2018 is the Year of the Engineer, and for good reason. The UK government has recognised the valuable role of engineering in our economy, and wants to throw its weight behind supporting people who choose this line of work.
As such, it seems a good time to focus on one of the key ways in which HMRC takes the burden off independent contractors: tax relief. Here are a few expenses you can claim on your self assessment return as an engineer.
Pay regularly for industry membership? As long as it's relevant to your trade, HMRC allows you to class it as a viable expense. There are no rules as to which organisations count, providing you can prove that that membership benefits your work and professional development.
Your credibility in the trade relies on 'chartered engineer' status. People are more likely to trust you knowing that you've been tested and benchmarked against rigorous standards. Therefore, the cost of becoming accredited is another outlay applicable for a tax break.
Whether you need a sturdy pair of boots, a set of anti-corrosive overalls or shatter-proof goggles, any uniform or protective workwear can be claimed as expenses on your self assessment return. You cannot, however, claim tax relief on normal, everyday 'work clothes', such as jeans or a shirt.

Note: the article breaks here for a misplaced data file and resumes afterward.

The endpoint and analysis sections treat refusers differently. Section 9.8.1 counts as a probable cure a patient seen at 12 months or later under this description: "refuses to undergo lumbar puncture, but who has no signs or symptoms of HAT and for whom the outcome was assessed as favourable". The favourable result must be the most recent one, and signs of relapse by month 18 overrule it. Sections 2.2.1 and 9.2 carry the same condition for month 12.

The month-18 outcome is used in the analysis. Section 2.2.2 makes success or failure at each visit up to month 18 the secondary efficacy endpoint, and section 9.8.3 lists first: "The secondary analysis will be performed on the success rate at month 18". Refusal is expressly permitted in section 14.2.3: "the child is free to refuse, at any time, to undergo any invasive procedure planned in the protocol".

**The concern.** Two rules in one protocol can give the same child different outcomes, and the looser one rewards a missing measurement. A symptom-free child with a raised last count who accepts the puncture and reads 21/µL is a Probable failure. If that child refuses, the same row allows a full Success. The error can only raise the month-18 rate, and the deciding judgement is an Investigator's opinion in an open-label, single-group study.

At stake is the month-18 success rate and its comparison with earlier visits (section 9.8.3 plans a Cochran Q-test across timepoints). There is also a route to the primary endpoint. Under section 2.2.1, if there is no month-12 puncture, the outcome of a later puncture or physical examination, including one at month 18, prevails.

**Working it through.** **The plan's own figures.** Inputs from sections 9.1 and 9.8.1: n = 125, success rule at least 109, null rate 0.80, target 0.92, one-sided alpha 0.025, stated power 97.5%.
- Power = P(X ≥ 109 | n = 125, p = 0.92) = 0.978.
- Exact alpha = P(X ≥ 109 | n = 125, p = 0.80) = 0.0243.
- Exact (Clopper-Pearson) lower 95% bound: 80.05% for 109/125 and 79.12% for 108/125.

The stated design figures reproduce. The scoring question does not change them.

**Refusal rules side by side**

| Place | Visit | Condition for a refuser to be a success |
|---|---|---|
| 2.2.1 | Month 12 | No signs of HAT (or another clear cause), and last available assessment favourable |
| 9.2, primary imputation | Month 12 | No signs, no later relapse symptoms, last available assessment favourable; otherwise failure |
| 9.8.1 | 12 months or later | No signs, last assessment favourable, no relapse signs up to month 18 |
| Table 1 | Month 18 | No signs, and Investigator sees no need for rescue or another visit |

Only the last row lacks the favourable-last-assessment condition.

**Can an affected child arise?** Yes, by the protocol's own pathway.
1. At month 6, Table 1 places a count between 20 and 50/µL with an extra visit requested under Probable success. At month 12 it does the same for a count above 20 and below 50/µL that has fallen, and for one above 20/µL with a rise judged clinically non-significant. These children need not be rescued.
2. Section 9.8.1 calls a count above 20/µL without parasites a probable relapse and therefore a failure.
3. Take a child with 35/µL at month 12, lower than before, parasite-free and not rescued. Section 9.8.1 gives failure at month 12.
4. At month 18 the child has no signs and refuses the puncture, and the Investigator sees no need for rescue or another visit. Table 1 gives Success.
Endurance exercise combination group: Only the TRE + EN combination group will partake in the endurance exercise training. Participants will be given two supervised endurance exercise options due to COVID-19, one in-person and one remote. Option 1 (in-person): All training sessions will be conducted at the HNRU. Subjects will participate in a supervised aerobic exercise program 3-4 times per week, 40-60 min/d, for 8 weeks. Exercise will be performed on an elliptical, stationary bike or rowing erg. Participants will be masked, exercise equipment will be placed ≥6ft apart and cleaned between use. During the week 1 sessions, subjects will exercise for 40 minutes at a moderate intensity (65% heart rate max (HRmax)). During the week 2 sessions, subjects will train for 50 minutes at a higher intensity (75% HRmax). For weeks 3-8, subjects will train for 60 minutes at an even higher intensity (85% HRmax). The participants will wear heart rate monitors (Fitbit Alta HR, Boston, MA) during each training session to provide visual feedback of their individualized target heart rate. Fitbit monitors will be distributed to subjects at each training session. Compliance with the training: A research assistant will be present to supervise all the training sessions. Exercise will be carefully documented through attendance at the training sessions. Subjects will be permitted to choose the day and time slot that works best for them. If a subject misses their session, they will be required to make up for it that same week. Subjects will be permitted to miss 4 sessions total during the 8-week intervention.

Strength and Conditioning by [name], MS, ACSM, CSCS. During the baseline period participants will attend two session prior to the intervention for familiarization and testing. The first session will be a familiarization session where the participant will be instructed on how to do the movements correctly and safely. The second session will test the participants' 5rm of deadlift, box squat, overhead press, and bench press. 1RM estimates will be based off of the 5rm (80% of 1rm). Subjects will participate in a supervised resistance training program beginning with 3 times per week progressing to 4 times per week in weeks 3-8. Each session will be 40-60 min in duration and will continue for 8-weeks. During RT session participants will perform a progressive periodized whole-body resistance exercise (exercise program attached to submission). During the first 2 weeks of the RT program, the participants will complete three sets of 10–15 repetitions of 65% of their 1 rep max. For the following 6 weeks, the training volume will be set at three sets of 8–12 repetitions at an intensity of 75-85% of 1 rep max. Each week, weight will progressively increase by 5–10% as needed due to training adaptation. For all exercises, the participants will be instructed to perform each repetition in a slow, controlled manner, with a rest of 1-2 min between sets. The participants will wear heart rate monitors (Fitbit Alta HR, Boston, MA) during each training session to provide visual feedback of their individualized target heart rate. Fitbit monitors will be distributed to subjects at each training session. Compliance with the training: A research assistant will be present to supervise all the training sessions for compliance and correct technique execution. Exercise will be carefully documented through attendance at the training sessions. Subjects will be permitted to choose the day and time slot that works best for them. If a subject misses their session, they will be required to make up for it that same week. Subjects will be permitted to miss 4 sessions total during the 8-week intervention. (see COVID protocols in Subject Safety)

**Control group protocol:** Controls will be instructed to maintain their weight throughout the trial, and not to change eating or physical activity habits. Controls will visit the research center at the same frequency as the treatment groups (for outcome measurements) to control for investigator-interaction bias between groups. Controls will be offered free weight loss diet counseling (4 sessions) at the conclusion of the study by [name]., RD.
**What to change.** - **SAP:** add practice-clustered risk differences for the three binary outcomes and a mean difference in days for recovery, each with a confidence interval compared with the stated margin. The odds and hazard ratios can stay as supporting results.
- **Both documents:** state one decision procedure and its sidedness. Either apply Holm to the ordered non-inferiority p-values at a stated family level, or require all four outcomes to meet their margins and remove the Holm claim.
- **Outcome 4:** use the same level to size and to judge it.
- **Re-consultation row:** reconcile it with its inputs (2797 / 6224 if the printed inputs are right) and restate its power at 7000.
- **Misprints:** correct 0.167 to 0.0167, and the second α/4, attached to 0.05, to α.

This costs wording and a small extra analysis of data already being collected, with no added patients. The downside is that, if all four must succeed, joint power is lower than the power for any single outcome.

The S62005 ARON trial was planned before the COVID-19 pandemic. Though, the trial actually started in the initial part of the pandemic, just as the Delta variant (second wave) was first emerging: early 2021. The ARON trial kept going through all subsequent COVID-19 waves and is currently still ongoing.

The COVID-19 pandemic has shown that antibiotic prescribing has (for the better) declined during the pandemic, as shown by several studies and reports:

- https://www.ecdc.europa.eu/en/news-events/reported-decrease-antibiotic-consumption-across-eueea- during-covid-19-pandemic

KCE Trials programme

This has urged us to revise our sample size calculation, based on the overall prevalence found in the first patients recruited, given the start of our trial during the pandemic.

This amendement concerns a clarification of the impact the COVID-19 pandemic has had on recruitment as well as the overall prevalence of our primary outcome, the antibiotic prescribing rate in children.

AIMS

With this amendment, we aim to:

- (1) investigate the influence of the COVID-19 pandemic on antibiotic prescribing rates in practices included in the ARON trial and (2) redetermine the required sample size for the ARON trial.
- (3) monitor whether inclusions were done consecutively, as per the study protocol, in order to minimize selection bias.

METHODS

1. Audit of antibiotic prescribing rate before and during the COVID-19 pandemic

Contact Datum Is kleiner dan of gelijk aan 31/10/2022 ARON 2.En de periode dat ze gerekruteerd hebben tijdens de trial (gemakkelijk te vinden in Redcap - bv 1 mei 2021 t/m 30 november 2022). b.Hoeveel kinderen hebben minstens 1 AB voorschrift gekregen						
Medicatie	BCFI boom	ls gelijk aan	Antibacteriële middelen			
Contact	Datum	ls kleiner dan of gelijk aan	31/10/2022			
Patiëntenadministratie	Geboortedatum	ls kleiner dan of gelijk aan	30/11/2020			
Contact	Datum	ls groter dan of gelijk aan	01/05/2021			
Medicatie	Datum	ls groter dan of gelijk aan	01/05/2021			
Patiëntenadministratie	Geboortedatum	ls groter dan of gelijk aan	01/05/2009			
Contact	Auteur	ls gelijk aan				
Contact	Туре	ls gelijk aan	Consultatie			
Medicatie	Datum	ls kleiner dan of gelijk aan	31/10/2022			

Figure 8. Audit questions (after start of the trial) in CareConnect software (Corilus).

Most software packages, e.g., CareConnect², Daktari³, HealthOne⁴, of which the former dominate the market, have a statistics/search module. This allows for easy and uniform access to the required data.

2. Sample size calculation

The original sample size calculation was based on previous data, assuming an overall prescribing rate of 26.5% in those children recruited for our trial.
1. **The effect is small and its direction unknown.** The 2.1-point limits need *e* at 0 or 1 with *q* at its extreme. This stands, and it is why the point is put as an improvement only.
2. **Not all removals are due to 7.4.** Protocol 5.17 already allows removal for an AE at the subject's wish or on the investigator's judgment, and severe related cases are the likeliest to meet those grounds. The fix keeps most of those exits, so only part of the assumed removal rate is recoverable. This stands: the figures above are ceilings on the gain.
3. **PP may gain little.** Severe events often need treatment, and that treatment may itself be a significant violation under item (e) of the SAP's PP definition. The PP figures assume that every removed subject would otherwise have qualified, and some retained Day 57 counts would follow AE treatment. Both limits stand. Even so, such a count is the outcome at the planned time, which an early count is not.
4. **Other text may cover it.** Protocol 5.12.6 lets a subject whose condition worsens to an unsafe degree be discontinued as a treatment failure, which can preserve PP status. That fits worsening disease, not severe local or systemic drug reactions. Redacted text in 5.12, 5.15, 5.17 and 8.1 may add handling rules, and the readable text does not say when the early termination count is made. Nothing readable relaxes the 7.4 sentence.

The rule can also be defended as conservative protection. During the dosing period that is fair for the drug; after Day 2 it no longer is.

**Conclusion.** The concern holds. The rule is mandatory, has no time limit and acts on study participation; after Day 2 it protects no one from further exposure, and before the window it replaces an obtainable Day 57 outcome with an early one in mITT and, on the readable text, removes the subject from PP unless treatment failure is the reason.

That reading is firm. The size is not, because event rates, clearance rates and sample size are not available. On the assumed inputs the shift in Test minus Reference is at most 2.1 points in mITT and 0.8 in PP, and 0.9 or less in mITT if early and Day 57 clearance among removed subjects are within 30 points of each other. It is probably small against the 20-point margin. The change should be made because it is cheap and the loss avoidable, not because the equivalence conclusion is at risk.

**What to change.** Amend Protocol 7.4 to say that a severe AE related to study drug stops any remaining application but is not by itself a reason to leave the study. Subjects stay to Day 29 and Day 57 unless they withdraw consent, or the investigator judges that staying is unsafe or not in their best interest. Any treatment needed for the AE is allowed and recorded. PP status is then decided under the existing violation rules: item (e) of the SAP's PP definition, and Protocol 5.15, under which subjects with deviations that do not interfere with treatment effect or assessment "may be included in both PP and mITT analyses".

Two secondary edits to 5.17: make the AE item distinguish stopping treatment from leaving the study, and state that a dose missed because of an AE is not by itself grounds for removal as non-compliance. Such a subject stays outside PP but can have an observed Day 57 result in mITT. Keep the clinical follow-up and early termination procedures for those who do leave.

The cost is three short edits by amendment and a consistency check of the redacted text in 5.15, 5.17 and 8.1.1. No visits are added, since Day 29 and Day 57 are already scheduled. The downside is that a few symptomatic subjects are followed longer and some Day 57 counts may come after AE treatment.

Travel and accommodation
As an engineer, you may have to travel up and down the country for long stints at a time, basing yourself near a site far from home. Luckily, HMRC considers hotel stays a deductible expense. Accommodation records should show your stay to be as close as possible to the proposed timescale of the project you're there to oversee.
You can also claim tax relief on mileage or travel expenses incurred over the year, as well as meals on overnight trips.
It's often cheaper to rent a vehicle, office or specialised equipment without paying for it outright. Since your requirements can change over the year, HMRC understands that tool/transport hire - as well as workspace costs - are a key part of your outgoings. They can also be claimed on your tax return.
Professional indemnity insurance
What happens if a client feels they've suffered because of your work, and threaten to take legal action? This is where professional indemnity cover swoops in to your defence. Since this insurance is central to your livelihood, we can add it (and any other cover you take out) to the expenses pile.
As the government pours £210,000 into awareness programmes for the Year of the Engineer, 2018 is a great time to focus on your financial prosperity as a contractor. By brushing up on your expenses knowledge, you will be poised to earn what you deserve. To ensure you always stay up to date with what it's possible to claim, consult the GOV.UK website.
Also consider using tax return software. Most packages will guide you through your return step by step, suggesting reliefs you might be able to claim, so you won't miss out on what you're eligible for. Now, what could be easier than that?